Camping in nature regulates our internal clock and enables restful sleep
Lack of sleep and disturbed sleep are unfortunately widespread these days. For example, many people sit in front of their computers or smartphones late at night. This affects the sleep of those affected. Researchers have now found that there is an easy way to fix such sleep problems. Leave your smartphone and other gadgets at home and sleep in a tent for one night.
The University of Colorado scientists found that sleep problems could be solved quickly and easily by many people. Affected people would simply have to stay in a tent for a few nights and refrain from using artificial light. The doctors published the results of their study in the journal "Current Biology".
TVs, smartphones and computers rob us of sleep
Many people are probably familiar with the problem: we don't really want to go to bed so late in the evening, but then watch TV again too long, sit in front of the computer for too long, or move around on our smartphones until late at night in social networks. As an antidote to insomnia, lack of sleep and disturbed sleep, experts are now recommending that those affected leave their technical devices at home and simply spend a few days in a tent in nature.
Electrical lighting and technical devices worsen our sleep
The medical team found that people sleep about two hours earlier if they are denied access to technical equipment and electrical lighting because they spend a few nights in a tent in nature.
Weekend trip in the tent can set the internal clock correctly again
A weekend in the wilderness of the Rocky Mountains in Colorado was enough to reset people's internal clocks. Here, it was possible to prevent artificial light from delaying our bedtime until late at night, the experts say. Our modern society has changed the timing of internal clocks and this affects our bedtime, says author Kenneth Wright of the University of Colorado. A weekend trip in the tent could quickly reset this internal clock.
Doctors send test subjects to camp in the Rocky Mountains
To explore the sleep-changing effects of the natural environment, author Wright sent five robust colleagues aged 21 to 39 for a six-day camping trip to the Rocky Mountains in December. They left all of their technical gadgets behind. That left them with only sunlight, moonlight and a campfire for lighting.
Participants were more active and received a lot more natural light
The campers went to bed on average two and a half hours earlier than at home. They also slept almost ten hours a night, the scientists say. In comparison, they usually slept at home for about seven and a half hours. The study found that participants were much more active during the day and were exposed to natural light up to 13 times higher than they typically received at home.
Researchers are investigating camper melatonin levels
Immediately after the trip, the campers then returned to the laboratory, where scientists examined the rise and fall of melatonin (the sleep hormone) in their bodies. Melatonin started to be active more than two and a half hours earlier than before the trip. This is how the body was prepared for sleep earlier. Even with the small number of people in the study, clear effects were found. These were the same for all subjects. How our so-called circadian clock reacts to the natural light-dark cycle is part of our fundamental physiology, the researchers explain.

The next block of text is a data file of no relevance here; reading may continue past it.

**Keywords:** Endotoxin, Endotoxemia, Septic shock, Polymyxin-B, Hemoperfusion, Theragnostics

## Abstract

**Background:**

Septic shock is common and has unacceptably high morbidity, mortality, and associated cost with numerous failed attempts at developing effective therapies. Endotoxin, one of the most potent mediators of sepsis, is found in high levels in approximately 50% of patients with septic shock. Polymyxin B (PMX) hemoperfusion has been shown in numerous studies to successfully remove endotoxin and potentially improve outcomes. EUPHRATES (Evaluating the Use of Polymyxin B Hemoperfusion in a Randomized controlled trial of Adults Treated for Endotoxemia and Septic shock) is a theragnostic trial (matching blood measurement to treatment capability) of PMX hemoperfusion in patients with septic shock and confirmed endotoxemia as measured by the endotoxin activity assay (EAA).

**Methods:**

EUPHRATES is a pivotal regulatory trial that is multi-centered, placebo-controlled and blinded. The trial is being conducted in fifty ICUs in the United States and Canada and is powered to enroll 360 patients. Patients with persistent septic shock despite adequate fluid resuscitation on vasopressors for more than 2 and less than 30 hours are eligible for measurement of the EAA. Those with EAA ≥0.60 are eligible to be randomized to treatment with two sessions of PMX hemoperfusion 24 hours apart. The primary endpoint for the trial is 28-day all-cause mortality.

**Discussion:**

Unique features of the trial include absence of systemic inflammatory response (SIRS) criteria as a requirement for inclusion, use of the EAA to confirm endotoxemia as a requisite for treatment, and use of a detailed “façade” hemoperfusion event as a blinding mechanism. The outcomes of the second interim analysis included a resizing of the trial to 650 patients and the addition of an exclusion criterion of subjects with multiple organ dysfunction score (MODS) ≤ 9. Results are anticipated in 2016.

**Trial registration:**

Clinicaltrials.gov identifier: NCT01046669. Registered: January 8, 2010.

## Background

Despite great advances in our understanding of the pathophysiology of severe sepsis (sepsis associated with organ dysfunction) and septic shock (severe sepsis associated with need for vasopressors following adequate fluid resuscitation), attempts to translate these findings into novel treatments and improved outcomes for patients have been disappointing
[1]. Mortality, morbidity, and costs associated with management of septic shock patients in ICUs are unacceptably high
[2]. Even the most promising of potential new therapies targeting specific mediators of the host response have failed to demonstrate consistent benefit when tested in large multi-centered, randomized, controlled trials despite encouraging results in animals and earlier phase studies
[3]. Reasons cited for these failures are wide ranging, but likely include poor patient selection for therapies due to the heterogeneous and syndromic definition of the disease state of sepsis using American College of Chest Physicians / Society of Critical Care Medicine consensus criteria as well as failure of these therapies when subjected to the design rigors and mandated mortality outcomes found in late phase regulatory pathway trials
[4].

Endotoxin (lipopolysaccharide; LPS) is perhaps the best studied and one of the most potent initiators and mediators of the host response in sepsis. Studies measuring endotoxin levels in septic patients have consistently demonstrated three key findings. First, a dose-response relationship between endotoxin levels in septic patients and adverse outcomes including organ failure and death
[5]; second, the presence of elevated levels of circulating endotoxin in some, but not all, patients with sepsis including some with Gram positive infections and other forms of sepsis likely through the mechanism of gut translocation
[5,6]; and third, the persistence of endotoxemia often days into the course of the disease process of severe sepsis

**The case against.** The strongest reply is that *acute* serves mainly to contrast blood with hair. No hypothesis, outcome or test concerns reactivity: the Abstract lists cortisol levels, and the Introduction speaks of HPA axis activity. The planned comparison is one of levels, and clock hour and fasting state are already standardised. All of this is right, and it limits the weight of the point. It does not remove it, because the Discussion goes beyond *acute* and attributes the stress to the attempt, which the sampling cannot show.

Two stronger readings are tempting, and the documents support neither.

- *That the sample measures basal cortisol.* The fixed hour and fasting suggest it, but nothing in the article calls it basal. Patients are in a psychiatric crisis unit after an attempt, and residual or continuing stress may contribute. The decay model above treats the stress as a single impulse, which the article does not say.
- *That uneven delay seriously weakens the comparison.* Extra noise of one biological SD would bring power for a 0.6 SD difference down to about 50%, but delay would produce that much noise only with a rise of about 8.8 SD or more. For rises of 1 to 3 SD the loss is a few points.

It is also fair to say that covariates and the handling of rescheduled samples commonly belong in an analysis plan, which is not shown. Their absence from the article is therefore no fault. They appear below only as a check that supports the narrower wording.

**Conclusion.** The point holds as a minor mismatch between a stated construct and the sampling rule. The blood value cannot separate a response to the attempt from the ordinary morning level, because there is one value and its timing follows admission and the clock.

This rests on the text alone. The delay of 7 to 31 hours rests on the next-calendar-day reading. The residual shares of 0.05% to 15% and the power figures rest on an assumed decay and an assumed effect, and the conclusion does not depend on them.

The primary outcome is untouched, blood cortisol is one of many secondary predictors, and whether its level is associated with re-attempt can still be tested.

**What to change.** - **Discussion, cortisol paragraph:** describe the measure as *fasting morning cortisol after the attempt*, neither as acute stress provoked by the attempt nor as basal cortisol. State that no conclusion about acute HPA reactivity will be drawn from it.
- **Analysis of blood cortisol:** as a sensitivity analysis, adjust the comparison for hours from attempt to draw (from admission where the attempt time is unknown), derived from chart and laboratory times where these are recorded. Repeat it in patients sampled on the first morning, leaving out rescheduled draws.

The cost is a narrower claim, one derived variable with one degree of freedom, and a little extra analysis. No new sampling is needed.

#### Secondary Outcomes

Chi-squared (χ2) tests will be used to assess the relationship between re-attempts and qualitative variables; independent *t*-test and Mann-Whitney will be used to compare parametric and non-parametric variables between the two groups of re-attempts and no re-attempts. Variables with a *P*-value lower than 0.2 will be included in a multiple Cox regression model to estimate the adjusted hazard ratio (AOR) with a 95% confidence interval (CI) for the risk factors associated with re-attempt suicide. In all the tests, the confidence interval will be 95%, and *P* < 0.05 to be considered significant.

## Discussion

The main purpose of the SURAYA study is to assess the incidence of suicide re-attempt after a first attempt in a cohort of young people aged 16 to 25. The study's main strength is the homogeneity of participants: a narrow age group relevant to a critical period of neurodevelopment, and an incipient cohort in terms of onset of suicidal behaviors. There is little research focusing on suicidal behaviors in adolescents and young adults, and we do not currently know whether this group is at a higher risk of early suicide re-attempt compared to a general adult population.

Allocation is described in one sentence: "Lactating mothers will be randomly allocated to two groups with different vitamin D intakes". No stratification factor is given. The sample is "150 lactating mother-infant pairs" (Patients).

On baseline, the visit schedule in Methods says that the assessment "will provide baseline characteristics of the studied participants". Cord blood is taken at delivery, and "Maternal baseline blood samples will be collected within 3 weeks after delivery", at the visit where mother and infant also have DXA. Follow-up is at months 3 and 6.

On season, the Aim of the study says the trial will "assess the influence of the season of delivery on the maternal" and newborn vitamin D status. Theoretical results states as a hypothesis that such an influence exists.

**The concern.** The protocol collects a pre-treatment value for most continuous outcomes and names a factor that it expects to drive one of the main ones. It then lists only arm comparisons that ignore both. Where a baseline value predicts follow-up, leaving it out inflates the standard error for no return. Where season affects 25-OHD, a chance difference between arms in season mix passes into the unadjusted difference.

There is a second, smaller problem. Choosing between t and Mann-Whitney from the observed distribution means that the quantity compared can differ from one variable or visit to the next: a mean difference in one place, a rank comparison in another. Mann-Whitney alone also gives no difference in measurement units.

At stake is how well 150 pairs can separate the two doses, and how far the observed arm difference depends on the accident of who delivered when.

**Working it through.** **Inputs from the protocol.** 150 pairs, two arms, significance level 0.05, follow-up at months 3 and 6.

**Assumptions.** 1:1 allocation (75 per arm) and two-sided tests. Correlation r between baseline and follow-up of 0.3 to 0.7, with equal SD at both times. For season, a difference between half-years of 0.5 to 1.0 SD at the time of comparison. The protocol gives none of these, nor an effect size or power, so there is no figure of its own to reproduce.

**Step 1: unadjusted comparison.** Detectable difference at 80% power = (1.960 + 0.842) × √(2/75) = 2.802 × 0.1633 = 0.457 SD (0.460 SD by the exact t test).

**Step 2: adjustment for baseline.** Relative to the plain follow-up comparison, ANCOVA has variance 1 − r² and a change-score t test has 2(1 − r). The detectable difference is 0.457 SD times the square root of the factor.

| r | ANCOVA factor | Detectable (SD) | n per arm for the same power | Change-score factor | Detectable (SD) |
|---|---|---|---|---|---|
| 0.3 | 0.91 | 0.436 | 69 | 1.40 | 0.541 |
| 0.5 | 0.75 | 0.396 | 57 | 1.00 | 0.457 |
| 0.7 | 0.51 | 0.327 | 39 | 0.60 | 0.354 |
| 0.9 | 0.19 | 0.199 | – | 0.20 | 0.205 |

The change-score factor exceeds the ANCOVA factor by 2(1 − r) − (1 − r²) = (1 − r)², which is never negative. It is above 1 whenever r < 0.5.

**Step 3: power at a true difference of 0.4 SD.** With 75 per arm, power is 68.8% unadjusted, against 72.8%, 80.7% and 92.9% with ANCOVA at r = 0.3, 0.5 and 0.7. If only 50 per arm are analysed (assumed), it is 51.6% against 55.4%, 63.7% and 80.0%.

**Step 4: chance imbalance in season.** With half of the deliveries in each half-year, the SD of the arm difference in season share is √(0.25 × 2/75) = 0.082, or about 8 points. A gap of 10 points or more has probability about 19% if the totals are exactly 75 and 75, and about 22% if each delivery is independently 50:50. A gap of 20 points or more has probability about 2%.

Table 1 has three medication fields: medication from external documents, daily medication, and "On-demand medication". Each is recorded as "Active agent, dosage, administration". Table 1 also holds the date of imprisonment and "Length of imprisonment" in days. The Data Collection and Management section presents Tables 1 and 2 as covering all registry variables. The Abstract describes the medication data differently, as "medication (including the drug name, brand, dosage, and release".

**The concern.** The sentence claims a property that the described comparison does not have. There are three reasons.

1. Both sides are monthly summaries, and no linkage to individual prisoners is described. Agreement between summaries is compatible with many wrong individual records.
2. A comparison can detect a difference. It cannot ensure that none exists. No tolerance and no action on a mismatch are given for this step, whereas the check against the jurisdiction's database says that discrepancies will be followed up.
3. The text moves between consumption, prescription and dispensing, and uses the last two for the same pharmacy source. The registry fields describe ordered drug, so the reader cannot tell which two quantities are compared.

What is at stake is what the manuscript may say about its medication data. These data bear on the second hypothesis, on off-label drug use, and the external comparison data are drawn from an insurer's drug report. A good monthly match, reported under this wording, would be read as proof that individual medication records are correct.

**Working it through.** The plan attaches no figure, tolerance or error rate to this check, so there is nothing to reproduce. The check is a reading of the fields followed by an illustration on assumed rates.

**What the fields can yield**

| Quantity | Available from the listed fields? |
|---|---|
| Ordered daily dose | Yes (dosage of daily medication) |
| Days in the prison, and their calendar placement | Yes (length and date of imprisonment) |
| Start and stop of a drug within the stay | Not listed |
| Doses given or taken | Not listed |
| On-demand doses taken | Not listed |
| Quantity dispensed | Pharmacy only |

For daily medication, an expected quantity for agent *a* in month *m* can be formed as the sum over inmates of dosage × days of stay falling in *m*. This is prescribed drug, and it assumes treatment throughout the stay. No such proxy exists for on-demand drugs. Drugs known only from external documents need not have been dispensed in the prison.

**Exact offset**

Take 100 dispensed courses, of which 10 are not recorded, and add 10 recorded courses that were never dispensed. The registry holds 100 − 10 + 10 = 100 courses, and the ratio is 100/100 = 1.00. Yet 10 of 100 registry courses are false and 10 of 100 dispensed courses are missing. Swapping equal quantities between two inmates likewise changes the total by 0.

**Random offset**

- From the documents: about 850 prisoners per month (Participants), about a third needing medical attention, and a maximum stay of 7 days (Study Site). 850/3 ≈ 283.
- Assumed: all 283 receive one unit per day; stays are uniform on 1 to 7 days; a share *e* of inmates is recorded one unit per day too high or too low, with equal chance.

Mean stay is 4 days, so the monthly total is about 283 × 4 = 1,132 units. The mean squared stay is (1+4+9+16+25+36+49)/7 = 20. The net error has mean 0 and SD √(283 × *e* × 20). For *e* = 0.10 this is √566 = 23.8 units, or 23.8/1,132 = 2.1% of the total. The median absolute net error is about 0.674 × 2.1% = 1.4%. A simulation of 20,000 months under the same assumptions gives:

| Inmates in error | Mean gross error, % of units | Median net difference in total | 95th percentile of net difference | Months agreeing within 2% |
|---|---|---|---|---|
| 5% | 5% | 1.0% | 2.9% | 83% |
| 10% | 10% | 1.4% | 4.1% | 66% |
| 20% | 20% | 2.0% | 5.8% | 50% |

A similar test was carried out in the summer
To see how quickly the natural environment can change people's sleeping habits, Wright sent nine people aged 19 to 37 on a weekend weekend camping trip to the mountains. Torches and flashlights were allowed on this excursion. For comparison, five other test subjects stayed at home.
Campers also went to bed much earlier in the summer
Even on the summer trip, weekend campers went to bed earlier than those who stayed at home. The effect was more pronounced at the weekend. In modern apartments with artificial light, the subjects went to bed almost two hours later, the scientists say. Through the weekend outdoors, the campers were exposed to four times more natural light compared to the other participants.
Follow these instructions if you don't feel like camping
For anyone who doesn't feel like camping at all, there's good news: you don't have to go camping to get the benefits of sleeping. Try to get as much sunlight as possible during the day. Take a walk, for example, or try to let more natural light into your home, the authors advise. If you can, stay at a window more often. It is also very important that you absolutely dim the lights at night.
Exposure to artificial light affects the body clock
The results should inspire people to look at all environmental factors that can affect sleep, rather than shifting sleep behavior to internal biological factors, the experts explain. There are many people who think that they cannot sleep early because it is in their genes. In reality, however, exposure to artificial light may affect your internal clock. (as)